In the seminar Living in Christ’s Presence by Dallas Willard and John Ortberg, available on Christianaudio the speakers point out that information alone is not enough to transform your life.
Over the past few weeks I’ve presented some information about cultivating a quiet heart. The first week I discussed how to begin to schedule times of quiet. The following week I pointed out some of the reasons we unknowingly allow busyness to control our lives. Though I include some practical tips on both posts, for the most part those articles contain information that will not be valuable unless you are able to put it into practice.
I may have awakened in you the desire to become less busy, or the desire to have more quiet space before the Lord. Perhaps you felt a twinge of guilt and you have resolved to change. But your resolve will be to no avail if you simply try to change by an act of your willpower alone. Instead you must change the way you think.
On my own journey of developing a quiet heart I have become more aware of how my past, how my theological training and how the culture has influenced my own thinking and become part of my own automatic reactions. My thinking warred against my desire for a quiet heart.
As I write in Beyond Head Knowledge, I was brought up steeped in Christianity. I equated my faith with the works I could produce. If my heart was anxious or ‘disquieted’ I would try to read the Bible more, to witness more and to serve in more capacities. I assumed that these this would automatically bring the peace I desired. But none of them were focused on the source of supply who is Christ Himself.A quiet heart is a result of relationship with the One who made you. Click To Tweet
My first introduction to this discipline of having a quiet heart was Ruth Haley Barton’s book Invitation to Silence and Solitude. She writes about setting aside time to just be with Him – not to do devotions – not to carry out a religious practice – but simply because you want to be with Him. I began to plan times in my life to go to quiet places to just sit in His presence, but many thoughts would come into my mind in the process.
Thoughts like, “You are wasting your time.”
“You could be doing something productive.”
“You have responsibilities at home that you should be taking care of right now.”
You could say that these thoughts were planted there by the devil because he is the accuser of the brethren. Though I know he would happily take credit for them I believe that these thoughts were a direct result of what I truly thought about myself.
My identity was wrapped up in what I did or what I accomplished. I worked to please God and others. I had heard so many teachings about being faithful to serve the Lord and to serve your family that these teachings had become more of a focus than the relationship.
More recently I have had a respite from serving in the local church as God called our family to a new church last fall. I knew the Lord was telling me not to jump into serving right away, but that I needed to just spend time close to Him. But my thoughts condemned me, saying that I was wasting my gifts and calling.
For all of you, as you begin the journey toward developing a quiet heart you will find that your thoughts will try to keep you from entering this place of rest. Fight the battle for your mind. Take these thoughts captive. Use the exercise below to help you in this process.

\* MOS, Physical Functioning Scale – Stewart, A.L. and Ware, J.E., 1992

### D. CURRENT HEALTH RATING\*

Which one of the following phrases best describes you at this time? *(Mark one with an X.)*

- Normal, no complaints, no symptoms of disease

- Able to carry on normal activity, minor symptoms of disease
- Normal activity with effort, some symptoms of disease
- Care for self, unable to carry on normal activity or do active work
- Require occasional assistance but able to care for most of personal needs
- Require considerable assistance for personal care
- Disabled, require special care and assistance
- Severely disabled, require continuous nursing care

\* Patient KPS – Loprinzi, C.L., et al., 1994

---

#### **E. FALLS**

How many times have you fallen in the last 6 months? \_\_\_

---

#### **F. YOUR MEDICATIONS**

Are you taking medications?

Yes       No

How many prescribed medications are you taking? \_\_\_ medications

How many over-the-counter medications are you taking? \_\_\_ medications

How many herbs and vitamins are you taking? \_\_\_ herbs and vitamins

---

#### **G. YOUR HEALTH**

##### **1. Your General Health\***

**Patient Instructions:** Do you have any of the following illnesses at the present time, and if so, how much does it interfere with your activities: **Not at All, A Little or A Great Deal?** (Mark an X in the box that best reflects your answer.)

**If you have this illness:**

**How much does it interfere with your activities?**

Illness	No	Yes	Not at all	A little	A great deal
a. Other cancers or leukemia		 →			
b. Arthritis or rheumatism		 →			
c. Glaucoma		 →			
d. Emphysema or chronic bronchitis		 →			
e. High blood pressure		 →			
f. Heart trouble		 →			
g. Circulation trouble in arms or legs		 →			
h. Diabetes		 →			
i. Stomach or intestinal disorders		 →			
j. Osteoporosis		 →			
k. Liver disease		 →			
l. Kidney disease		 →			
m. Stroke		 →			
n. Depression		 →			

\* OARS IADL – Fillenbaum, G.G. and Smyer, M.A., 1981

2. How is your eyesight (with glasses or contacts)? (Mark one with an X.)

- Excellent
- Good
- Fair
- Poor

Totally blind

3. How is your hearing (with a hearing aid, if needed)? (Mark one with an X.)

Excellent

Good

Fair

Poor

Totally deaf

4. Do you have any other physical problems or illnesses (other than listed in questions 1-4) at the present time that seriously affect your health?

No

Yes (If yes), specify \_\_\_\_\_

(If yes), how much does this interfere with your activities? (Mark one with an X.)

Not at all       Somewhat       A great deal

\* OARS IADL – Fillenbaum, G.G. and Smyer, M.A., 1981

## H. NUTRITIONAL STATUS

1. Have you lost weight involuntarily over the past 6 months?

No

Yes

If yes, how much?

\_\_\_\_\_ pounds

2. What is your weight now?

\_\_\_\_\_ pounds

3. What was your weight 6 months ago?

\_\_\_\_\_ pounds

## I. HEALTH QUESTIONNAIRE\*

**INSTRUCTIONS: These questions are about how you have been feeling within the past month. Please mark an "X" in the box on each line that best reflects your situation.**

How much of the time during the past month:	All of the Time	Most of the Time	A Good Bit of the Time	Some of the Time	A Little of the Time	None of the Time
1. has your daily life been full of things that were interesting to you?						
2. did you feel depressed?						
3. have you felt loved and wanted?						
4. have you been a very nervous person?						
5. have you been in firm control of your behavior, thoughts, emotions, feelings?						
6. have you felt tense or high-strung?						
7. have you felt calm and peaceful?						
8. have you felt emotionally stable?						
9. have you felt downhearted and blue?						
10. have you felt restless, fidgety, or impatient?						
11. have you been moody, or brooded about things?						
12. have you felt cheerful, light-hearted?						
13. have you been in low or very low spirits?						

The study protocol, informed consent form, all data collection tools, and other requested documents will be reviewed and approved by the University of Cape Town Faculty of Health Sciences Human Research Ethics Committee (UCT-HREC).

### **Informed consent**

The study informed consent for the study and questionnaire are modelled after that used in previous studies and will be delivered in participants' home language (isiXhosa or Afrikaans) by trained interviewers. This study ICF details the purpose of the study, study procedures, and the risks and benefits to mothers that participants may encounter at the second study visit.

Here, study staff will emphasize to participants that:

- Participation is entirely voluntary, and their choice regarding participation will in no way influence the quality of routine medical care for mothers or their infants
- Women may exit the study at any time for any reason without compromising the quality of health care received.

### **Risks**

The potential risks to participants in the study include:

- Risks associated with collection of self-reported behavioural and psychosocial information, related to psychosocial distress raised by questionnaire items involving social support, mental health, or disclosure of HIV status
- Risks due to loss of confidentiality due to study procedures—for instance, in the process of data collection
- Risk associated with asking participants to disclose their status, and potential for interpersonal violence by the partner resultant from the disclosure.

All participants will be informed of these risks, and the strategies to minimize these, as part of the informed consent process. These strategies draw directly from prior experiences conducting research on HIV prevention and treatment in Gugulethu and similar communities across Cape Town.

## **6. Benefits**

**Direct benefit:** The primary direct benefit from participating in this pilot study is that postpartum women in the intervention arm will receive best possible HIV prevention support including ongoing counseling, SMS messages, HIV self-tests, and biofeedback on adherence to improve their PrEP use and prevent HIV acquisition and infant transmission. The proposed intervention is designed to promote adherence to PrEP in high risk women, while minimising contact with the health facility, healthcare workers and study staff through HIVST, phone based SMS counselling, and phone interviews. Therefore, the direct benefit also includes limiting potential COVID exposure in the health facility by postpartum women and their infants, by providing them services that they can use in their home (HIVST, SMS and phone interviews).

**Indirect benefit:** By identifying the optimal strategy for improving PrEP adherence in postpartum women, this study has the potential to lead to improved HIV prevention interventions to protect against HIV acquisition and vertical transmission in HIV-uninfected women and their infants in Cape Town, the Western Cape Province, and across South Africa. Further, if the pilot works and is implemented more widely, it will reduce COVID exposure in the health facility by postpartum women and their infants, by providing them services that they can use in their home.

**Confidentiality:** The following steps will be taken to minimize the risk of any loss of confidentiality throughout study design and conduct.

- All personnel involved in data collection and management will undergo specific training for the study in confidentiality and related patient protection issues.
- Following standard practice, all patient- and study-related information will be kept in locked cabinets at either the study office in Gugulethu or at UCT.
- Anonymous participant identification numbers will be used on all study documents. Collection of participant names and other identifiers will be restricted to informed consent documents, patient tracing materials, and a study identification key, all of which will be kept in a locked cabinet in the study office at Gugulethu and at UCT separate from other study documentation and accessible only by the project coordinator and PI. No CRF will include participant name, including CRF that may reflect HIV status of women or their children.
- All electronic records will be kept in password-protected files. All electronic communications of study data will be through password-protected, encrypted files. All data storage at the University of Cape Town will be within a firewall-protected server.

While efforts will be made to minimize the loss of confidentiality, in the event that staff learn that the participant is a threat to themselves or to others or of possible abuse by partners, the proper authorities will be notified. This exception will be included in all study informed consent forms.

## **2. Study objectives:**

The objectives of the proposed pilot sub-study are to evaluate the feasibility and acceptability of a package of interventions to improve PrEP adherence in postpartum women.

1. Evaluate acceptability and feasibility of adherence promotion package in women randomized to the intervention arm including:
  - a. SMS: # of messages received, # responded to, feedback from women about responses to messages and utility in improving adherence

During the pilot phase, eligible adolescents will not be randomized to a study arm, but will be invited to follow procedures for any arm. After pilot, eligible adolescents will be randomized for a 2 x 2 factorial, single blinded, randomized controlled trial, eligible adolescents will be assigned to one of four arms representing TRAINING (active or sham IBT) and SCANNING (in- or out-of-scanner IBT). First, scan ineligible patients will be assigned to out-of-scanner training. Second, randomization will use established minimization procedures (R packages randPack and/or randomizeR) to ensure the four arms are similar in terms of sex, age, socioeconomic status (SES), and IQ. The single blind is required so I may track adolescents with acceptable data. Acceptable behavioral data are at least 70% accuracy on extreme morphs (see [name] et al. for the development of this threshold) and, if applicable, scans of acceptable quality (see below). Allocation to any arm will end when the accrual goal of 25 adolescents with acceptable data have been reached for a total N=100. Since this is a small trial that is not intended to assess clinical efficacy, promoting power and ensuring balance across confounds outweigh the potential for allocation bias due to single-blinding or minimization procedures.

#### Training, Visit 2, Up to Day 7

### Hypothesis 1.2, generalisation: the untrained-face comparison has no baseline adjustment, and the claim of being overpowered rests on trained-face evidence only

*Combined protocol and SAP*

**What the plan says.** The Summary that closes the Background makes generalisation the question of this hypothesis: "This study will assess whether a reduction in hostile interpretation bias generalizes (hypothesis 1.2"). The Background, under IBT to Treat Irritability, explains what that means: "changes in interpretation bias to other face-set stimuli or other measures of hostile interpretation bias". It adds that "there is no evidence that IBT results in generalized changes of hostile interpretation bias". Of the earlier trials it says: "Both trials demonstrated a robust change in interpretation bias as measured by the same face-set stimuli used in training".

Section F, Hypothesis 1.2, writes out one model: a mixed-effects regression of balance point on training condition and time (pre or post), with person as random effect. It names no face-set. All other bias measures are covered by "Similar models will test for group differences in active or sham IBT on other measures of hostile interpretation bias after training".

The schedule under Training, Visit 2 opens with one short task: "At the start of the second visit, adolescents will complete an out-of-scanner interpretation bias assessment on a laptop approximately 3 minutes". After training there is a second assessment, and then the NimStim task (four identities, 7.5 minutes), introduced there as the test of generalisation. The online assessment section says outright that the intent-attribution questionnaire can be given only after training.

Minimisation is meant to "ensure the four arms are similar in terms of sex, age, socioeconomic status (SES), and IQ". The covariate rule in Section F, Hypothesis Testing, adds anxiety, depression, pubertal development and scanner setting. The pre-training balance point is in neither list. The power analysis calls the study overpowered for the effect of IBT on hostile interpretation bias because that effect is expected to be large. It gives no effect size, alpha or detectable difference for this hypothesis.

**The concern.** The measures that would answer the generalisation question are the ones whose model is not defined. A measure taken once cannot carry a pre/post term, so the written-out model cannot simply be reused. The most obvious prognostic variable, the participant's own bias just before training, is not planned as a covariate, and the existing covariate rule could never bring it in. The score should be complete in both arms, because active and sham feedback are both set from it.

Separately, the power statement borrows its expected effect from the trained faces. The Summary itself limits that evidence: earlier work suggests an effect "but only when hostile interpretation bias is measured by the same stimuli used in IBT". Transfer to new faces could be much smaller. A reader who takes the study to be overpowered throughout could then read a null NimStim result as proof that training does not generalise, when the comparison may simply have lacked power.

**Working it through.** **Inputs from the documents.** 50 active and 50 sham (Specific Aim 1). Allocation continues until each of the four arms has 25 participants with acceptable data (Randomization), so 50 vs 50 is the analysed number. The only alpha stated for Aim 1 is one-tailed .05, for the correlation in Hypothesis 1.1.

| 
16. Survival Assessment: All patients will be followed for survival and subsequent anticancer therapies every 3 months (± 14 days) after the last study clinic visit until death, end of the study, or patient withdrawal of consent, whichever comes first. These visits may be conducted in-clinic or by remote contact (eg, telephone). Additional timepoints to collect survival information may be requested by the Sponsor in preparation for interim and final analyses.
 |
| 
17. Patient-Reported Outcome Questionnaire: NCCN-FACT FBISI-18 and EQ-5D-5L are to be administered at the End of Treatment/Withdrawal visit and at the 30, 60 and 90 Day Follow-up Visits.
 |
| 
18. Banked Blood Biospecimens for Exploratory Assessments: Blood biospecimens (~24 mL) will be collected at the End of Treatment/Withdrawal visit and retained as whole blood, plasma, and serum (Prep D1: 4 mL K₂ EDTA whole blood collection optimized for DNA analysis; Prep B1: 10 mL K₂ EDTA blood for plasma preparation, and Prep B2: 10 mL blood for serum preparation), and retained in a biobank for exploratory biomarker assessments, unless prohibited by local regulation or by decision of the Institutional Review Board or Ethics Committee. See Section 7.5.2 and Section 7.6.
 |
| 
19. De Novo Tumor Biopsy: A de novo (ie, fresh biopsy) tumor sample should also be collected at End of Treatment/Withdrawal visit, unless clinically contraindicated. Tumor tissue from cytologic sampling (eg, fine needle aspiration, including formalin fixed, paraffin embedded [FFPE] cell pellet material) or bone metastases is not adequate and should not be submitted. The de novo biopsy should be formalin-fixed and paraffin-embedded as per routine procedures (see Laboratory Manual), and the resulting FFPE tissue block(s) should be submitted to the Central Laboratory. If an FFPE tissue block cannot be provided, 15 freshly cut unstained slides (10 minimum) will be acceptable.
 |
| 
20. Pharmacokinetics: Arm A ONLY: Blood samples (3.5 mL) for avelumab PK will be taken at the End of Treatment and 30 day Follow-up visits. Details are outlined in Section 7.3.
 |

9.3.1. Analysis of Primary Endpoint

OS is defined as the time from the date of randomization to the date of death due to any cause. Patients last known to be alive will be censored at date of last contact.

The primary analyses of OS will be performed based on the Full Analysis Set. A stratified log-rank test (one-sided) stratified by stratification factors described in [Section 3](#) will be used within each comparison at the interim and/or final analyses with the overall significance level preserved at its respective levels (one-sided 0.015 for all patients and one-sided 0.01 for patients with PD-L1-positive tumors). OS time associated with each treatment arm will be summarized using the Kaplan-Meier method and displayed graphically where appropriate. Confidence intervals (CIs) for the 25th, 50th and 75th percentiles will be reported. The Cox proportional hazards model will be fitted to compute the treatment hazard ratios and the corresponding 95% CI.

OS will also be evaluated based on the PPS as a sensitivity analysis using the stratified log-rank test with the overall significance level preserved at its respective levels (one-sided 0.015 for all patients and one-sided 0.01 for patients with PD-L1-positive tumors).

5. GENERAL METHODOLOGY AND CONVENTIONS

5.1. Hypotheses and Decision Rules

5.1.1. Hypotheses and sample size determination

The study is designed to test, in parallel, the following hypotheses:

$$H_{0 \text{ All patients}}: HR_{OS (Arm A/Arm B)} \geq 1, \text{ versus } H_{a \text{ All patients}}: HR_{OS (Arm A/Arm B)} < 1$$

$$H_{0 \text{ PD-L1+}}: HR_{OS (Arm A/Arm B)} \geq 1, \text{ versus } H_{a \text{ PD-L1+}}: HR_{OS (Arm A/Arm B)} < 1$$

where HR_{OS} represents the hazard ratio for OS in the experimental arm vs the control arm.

Life Coach Moment
Write down the thoughts that try to pull you from a place of quietness.
Can you pinpoint the root of these thoughts? The root could be a lack of self-worth as a child that led you to find self-worth in doing things. The root could be a faulty view of God who is a good Father. The root could be a teaching that you heard in church which led you to believe that your acts of service for God were more important than your relationship.
Dallas Willard says that “if you want to change find out where your action comes from.” Your action is that your schedule is overfull. Most of the time this action occurs automatically because you have not proactively chosen to cultivate a quieter heart. (Sometimes there are circumstances which max out our schedule. Earlier this month I spent hours everyday at the hospital with my dad, Walt. His illness was not something I could plan my schedule around, so I had to relinquish my scheduled times of margin and that’s ok).
Renew Your Mind in Truth
If you have lived most of your life busy, over scheduled and lacking rest it will take time for you to restructure your life and thoughts because the pathways of your brain have come to automatically believe that a busy heart is good and normal. It takes work to train your mind to think a different way, but it is possible. God says in Romans 12:2 to renew your mind
Meditate on Psalm 27:14 “Wait for the Lord; be strong and take heart and wait for the Lord.”
Waiting is a form of resting- of quieting our hearts and putting our trust in God. In your times of quiet take courage and wait for Him. Wait in His presence. Enjoy it.
It is good and pleasing to God for me to spend time in His Presence.
Thank You Father that I am not what I do. I want to find peace in Your presence but often my thoughts pull me away. Help me to recognize the thoughts that are keeping me from the rest I long to find in You. Thank You that You are my peace as I draw near to You. Amen.
This month we are offering a giveaway of Dr. Saundra Dalton’s new book Sacred Rest and a quiet time journal to encourage you on your journey of developing a quiet heart.
And if you like to send greeting cards check out our library of printable cards
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